It is very important for you to know what your customers think about your call centers. A client of me has the following proverb above his desk: "What you don't know, you can't measure, and what you can't measure, you can't improve." I guess he's right. You need to know before you can measure and improve.
So how can you know, measure and improve the quality of your call center without spending tons of resources on it? Normally to assess the customers attitude you don't need to ask them a lot of questions. Three or four will be enough. Also, in order to be able to make calculations over the results, there should be no free fields. Lastly, the customer should feel free to answer, and not be hindered by the agent he just talked to. Now, how can we combine all these requirements?
It is easy actually - let the IVR do the work. Let me explain myself. Normally you use an IVR at the beginning of the call to gather information and devise a routing strategy. But the IVR could also be used at the end.
Let me say that again. We are not going to use the IVR at the start but at the end of the call. So in stead of hanging up the call, the caller is transferred to an IVR where he can answer some questions about the quality of service. People will reply more honest to an IVR than to an agent. Of course, you don't need to do this for all of your callers; a certain percentage would be OK.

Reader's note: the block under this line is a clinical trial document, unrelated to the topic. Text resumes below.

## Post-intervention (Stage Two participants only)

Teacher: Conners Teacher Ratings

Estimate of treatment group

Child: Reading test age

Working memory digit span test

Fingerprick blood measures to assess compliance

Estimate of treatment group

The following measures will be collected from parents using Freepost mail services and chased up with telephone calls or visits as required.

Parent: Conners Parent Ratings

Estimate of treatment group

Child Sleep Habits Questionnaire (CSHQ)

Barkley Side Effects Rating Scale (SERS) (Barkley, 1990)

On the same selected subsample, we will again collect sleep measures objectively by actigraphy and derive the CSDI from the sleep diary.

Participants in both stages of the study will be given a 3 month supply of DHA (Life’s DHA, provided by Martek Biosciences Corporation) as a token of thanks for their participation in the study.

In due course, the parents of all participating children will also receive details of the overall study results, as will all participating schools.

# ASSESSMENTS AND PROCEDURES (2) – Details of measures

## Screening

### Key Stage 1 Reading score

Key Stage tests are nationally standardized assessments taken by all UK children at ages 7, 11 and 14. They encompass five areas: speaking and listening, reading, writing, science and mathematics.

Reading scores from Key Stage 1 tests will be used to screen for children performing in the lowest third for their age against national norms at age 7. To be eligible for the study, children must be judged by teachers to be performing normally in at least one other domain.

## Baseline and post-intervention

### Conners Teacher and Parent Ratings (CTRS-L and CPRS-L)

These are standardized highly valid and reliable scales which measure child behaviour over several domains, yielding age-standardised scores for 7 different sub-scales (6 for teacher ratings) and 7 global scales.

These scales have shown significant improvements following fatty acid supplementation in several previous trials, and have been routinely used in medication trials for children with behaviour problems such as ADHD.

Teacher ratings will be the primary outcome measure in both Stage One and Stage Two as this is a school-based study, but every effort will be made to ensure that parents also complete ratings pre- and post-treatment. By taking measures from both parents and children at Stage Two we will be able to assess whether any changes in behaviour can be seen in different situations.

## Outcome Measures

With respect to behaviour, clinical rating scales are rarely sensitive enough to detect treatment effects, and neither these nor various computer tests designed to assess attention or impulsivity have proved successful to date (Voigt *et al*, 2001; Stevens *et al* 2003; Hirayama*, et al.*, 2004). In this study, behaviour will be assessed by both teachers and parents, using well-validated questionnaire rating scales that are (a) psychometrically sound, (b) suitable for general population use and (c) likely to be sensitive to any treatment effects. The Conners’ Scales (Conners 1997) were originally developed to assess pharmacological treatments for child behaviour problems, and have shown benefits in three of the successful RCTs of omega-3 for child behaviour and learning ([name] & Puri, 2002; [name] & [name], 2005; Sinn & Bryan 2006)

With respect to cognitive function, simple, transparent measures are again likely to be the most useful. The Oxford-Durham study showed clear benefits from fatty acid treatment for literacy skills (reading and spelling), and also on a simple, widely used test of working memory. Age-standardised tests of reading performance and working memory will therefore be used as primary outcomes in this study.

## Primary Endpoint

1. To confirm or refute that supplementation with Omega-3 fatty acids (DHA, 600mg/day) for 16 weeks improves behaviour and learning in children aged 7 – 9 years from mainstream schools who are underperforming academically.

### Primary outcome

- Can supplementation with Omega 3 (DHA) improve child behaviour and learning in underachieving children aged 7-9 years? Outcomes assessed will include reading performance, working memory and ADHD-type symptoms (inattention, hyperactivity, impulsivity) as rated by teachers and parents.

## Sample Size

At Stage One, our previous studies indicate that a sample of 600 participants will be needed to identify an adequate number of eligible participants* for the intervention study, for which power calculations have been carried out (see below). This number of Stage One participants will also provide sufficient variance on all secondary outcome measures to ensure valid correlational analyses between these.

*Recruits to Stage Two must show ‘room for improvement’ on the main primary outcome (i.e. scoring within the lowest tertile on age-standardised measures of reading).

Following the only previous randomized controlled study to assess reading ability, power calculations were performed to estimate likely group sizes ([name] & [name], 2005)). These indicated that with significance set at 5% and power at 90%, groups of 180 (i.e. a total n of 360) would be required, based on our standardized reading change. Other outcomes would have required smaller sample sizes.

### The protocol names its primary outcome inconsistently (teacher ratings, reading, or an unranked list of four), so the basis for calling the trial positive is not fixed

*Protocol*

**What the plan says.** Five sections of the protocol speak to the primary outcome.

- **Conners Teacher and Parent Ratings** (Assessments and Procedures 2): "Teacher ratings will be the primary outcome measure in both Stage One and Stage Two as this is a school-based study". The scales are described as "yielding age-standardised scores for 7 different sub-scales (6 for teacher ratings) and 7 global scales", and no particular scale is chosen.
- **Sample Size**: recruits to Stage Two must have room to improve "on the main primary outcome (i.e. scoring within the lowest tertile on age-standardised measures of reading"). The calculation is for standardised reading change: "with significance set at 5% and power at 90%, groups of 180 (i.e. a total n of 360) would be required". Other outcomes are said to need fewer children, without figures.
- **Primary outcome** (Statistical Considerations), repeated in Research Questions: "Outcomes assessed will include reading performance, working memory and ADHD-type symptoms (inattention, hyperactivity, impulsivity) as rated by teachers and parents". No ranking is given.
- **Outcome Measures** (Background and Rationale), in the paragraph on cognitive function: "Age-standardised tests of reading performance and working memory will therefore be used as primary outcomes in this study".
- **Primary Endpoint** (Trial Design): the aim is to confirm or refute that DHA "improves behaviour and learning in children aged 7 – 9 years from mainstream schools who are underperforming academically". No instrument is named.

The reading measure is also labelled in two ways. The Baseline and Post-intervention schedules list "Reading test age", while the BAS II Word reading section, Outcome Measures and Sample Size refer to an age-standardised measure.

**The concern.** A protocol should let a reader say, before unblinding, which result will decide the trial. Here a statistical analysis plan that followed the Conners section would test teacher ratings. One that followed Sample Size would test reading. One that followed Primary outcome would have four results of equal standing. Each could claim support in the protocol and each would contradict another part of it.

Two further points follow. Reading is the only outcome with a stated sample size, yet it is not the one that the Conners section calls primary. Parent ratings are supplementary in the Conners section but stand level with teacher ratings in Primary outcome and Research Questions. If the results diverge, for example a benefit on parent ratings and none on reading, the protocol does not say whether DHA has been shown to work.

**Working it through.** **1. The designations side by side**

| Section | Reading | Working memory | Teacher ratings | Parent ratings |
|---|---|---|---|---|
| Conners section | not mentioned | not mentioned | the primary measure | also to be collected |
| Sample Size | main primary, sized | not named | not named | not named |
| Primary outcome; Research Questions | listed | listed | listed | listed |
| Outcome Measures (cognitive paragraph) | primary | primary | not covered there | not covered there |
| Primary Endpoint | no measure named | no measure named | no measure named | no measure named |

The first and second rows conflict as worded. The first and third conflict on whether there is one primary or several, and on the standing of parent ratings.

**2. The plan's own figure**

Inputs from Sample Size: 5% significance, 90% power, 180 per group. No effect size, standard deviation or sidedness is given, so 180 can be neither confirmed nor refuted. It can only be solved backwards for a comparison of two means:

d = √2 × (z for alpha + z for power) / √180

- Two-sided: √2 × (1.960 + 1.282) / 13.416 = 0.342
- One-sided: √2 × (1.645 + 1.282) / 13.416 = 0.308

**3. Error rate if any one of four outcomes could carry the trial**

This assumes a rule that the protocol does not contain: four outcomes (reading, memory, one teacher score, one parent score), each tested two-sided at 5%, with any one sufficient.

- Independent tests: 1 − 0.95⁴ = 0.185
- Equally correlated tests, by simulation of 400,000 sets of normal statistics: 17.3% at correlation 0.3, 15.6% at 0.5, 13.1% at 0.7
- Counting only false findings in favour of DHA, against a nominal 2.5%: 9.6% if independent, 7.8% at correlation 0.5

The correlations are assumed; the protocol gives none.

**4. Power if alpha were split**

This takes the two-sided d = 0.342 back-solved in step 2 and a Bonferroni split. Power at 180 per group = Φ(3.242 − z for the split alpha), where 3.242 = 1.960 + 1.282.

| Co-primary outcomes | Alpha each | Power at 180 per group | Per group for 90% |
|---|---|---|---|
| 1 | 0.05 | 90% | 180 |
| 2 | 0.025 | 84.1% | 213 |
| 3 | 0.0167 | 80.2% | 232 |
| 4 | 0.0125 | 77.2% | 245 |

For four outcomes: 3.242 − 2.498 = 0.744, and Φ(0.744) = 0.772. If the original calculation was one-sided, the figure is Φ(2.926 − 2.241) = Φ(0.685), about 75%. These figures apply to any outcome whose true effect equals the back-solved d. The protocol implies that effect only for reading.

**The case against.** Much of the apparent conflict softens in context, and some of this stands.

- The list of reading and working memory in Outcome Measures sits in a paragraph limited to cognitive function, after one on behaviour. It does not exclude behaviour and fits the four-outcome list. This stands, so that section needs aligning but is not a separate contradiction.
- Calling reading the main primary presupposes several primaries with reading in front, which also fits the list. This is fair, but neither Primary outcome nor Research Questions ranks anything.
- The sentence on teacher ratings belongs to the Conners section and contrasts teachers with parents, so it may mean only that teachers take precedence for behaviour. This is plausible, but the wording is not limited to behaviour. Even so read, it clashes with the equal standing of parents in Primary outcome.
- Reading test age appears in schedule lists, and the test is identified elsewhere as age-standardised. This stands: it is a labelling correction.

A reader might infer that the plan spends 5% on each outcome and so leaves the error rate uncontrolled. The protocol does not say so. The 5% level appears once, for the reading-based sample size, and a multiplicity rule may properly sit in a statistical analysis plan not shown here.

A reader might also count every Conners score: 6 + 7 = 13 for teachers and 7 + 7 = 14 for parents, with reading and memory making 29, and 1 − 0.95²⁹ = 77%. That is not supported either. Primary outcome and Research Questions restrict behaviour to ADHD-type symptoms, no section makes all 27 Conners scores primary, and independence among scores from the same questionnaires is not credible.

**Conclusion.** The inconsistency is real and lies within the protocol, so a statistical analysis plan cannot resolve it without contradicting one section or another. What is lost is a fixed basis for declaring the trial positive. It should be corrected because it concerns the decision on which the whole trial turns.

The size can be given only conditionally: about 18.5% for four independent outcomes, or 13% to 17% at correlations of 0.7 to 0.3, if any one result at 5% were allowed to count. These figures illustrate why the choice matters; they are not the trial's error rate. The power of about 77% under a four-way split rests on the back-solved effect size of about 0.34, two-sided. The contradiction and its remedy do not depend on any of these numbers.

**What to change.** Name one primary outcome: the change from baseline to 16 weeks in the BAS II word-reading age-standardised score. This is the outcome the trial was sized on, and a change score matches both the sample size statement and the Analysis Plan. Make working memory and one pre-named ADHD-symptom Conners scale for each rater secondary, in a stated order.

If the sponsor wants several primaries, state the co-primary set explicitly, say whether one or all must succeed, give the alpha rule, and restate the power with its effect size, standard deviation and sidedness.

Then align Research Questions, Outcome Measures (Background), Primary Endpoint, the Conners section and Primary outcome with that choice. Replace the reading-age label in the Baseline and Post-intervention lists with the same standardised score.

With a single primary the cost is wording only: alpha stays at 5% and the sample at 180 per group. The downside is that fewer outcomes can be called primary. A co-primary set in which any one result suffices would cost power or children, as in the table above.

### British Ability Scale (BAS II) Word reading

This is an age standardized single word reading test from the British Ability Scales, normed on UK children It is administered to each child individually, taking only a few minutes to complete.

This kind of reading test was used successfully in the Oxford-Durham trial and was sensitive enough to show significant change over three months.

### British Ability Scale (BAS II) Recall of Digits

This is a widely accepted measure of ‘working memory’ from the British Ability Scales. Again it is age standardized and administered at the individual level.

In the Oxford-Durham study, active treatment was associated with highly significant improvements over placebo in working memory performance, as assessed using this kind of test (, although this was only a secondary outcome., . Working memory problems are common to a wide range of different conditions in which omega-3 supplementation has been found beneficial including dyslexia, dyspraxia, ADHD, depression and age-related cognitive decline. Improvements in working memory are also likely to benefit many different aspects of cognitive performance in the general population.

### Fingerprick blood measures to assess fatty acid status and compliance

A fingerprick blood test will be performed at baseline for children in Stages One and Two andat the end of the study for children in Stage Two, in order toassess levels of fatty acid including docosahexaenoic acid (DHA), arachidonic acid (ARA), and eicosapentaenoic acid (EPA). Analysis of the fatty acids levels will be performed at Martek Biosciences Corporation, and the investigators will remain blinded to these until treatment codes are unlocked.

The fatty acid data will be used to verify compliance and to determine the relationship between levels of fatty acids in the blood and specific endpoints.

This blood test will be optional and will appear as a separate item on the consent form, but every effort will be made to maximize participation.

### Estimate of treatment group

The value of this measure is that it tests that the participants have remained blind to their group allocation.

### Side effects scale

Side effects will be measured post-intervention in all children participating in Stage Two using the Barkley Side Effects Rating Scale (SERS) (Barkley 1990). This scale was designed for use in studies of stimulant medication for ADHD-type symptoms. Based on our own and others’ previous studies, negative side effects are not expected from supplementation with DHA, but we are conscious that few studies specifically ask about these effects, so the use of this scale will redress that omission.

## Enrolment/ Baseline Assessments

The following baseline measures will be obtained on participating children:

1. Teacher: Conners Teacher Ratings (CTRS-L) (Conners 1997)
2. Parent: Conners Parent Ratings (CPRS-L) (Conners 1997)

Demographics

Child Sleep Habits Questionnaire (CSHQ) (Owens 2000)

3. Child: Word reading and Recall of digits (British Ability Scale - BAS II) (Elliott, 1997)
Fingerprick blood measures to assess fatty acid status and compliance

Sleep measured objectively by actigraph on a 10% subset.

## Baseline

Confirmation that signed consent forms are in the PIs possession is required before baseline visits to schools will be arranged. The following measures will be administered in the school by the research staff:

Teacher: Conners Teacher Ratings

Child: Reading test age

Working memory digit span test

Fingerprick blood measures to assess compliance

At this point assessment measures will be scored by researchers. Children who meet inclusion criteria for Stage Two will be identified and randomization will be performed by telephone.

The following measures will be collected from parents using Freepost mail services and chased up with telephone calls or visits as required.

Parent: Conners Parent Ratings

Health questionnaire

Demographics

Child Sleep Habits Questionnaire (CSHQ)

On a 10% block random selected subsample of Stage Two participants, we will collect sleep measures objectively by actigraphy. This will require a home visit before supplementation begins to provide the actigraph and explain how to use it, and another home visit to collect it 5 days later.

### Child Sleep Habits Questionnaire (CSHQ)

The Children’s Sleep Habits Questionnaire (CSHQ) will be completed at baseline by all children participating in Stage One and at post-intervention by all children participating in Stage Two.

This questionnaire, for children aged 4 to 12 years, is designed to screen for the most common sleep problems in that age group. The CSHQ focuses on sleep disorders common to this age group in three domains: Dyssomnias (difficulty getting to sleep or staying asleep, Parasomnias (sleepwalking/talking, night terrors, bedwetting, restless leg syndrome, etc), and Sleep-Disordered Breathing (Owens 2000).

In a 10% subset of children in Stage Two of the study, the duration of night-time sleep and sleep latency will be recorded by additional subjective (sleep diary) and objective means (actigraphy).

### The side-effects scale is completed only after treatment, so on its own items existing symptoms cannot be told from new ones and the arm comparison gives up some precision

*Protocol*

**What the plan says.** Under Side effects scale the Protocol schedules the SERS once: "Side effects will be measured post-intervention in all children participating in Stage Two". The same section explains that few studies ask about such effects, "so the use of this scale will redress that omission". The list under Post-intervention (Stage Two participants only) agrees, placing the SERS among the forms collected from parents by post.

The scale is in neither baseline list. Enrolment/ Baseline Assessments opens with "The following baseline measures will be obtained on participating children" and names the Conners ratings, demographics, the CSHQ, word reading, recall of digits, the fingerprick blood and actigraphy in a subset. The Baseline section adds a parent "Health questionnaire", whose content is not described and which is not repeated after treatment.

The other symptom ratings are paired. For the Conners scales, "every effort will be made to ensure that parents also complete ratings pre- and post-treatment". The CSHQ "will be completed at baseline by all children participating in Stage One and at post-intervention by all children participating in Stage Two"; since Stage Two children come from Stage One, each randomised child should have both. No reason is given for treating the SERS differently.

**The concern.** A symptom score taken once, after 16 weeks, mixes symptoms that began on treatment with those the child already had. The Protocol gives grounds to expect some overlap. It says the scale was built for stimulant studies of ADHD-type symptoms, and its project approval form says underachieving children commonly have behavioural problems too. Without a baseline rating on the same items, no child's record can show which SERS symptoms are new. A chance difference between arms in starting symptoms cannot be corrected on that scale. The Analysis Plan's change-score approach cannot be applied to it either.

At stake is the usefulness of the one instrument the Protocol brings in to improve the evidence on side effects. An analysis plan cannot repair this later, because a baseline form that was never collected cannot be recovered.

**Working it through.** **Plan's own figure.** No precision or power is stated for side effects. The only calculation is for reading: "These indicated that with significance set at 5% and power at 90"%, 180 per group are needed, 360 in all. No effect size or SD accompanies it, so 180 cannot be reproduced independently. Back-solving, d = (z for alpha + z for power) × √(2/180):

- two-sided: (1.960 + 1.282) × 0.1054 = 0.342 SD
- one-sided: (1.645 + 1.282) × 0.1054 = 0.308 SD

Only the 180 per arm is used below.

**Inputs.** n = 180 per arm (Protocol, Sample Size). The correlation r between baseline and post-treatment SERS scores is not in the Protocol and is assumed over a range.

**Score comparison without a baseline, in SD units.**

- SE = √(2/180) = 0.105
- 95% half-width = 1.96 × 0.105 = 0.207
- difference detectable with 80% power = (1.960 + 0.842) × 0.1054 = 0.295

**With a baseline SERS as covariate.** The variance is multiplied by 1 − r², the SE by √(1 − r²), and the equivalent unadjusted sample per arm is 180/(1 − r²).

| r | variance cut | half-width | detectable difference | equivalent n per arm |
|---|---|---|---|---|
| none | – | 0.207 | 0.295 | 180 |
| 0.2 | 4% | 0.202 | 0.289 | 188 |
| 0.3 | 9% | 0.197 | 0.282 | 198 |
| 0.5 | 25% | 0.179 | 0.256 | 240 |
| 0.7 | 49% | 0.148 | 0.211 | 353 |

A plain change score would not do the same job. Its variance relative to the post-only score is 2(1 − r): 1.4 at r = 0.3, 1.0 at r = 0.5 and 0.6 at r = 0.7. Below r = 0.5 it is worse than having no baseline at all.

We have done this for a customer; it works as follows.
Someone calls to the call center and the IVR picks up. Based upon some calculations, it decides that this call should or shouldn't go to the IVR after the call. When it should go to the IVR after the call, this is announced to the caller, and the caller need to confirm that he will participate.
Then the call is sent to the agent (who does not know whether the caller will be queried lateron) and when the agent clicks on hangup, the call is not hung up, but blind transferred to the IVR with the questionnaire.
The IVR asks its questions (how was the service, was the agent nice, etc.) and this data is lateron merged with the data from the call center. Which agent, what time, type of question, etc..
Now you know how your clients are thinking about you. And once you know - you can measure it - and improve it. Why not start off with sending me an e-mail to start a discussion about it?